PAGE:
Real-time delivery is the biggest problem people seem to have with TCP. (Unless they're trying to load up their entire multi-gigabit link with a single TCP flow...) Sam's design provides a way around this, that is probably good enough for most applications. Check out his TCP-RTM paper if interested.

Framing is a big issue; the approach we've been thinking about lately is to use application-layer framing (which is necessary for the reasons you mention), but to change TCP's behavior to respect write() boundaries. Thus, an individual TCP segment (and a read()) contains bytes from no more than one application-layer frame.

I think you've nailed it on the head about "Worse is Better": TCP may often be not quite the right thing from an end-to-end perspective, but it's so much easier (and better engineering) to use what's already there than try to come up with something better from scratch. I'd argue (donning my asbestos suit) that the same thing can be said about IPv6 and NAT: one looks better from an e2e perspective, but a solution which just fixes NAT's problems will be a lot easier to deploy (and not necessarily violate the e2e argument, either.)

2 Jul 2002 (updated 2 Jul 2002 at 06:55 UTC) »

*sigh* So much verbiage, so little code.

I finished editing my papers on domain name policy for the class I took this spring. They're up here in a variety of formats. One still to go.

I also wrote a medium-cool short paper on denial-of-service attacks against the domain name system, which I submitted to HotNets. Not going to make that one publicly available for now, but if you're interested, drop me an email.

Congratulations to Marissa, whose short story "The Handmade's Tale" is an honorable mention in the 2001 Year's Best Science Fiction anthology!

The president of the Business Software Alliance wrote this spirited defense of the Digital Millenium Copyright Act in today's San Jose Mercury Times. Not too surprising given the BSA's support of the bill when it was in Congress. (Why the Merc's "My View" space is being used for the opinions of a professional mouthpiece from Washington, D.C. is an entirely different issue.)

I sent in the following response, which probably won't see the light of day, given that I expect a hailstorm of righteous indignation from other Bay Area geeks:

    Robert Holleyman's article on the Digital Millennium Copyright Act tries to justify the law's existence by claiming its necessity for the protection of online content. But the DMCA does not "[extend] traditional copyright protections to the digital world", as Mr. Holleyman claims; it creates an entirely new protection. Online content was already legally protected by existing copyright law.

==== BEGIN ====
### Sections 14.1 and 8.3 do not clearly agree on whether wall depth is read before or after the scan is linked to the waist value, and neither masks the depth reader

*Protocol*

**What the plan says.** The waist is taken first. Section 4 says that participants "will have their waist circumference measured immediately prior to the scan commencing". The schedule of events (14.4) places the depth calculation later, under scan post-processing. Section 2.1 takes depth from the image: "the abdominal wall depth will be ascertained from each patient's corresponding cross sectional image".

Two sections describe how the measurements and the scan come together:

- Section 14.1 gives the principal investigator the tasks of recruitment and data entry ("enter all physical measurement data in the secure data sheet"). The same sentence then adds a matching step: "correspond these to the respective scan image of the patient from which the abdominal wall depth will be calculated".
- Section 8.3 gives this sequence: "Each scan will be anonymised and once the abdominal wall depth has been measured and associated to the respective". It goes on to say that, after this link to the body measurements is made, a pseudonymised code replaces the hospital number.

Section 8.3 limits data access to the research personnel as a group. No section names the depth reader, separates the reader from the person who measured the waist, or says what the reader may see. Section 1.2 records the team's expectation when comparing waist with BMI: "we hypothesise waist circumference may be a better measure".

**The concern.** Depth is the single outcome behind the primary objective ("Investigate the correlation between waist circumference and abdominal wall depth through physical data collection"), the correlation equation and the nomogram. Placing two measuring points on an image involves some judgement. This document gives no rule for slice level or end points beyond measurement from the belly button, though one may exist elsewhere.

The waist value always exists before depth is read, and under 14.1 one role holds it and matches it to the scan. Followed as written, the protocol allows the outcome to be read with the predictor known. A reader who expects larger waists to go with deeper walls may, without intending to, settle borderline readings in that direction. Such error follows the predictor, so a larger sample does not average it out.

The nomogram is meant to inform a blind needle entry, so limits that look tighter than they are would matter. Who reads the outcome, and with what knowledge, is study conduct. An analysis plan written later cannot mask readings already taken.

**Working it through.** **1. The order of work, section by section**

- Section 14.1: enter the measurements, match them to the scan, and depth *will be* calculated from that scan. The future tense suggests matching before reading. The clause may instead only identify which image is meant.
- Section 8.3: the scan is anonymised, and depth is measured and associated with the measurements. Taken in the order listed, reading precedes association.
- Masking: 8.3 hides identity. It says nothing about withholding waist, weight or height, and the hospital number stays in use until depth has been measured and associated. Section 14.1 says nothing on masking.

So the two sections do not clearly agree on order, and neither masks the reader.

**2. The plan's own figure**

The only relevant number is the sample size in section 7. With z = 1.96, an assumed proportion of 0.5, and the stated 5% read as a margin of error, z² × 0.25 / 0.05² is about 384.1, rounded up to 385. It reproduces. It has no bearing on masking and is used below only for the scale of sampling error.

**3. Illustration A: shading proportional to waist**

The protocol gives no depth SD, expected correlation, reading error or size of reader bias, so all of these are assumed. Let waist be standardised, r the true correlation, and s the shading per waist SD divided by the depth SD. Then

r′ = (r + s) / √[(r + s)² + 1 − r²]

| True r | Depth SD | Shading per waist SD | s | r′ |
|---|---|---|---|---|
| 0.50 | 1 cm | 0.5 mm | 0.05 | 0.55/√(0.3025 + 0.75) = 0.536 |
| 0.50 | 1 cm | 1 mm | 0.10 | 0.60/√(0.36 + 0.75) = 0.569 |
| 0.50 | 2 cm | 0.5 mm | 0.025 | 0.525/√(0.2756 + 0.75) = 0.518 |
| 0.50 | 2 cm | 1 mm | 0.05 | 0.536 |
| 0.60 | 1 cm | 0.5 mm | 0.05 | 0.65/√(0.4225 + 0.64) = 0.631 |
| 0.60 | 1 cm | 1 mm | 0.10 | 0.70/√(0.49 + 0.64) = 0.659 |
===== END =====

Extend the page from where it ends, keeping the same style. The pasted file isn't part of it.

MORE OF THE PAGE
The so-called "anti-circumvention" provisions of the DMCA instead seek to provide legal protection to copy-protection and access-prevention devices and technologies. These technologies are not about "piracy"; they are about control, as aptly demonstrated by the example of the protection scheme used for DVDs. There are plenty of ways to copy a DVD: you can make a copy of the entire disk, protection and all, or use a digital video camera to record the movie off a screen. The encryption on a DVD disk does not prevent this copying; it prevents playing the disk on unapproved devices. Such control must necessarily interfere with "fair use" of copyrighted content, since the circumstances in which use of a copyrighted work is legal are far broader than can be allowed by a fixed technology.

    Judge Whyte's opinion does in fact state that the DMCA does not prevent circumventing use restrictions. But I find it incomprehensible that the tools to do so are illegal even while the act is not. Does "fair use" apply only to those technologically savvy enough to build their own tools? Congress's disclaimer of any attempt to impair fair use rings hollow. It is as if owning VCRs were legal but selling them were not. (Remember VCRs? The technology that was supposed to destroy the movie industry by making copying easy?)

    Mr. Holleyman's claims that the DMCA is responsible for the growth of Internet usage is nothing short of ridiculous, given that most Internet content is not protected by any technological protection measures. Employment services, bookstores, news, games, magazines, media sites, and auctions all offer value on the Internet without the need for anything beyond a simple password authentication. In fact, wasn't the movie industry just testifying before Congress that they needed yet more protection before releasing online versions of their movies?

    The nightmare world supporters of the DMCA paint for us already exists. Movies such as "Attack of the Clones" are available for download on the Internet before they are released in the theater. The DMCA is neither effective at preventing copyright violations, nor necessary in order to combat them. Instead, it shifts more power into the hands of content producers--- taking it away from those who write software, manufacture consumer electronics, or want to make fair use of legally purchased media.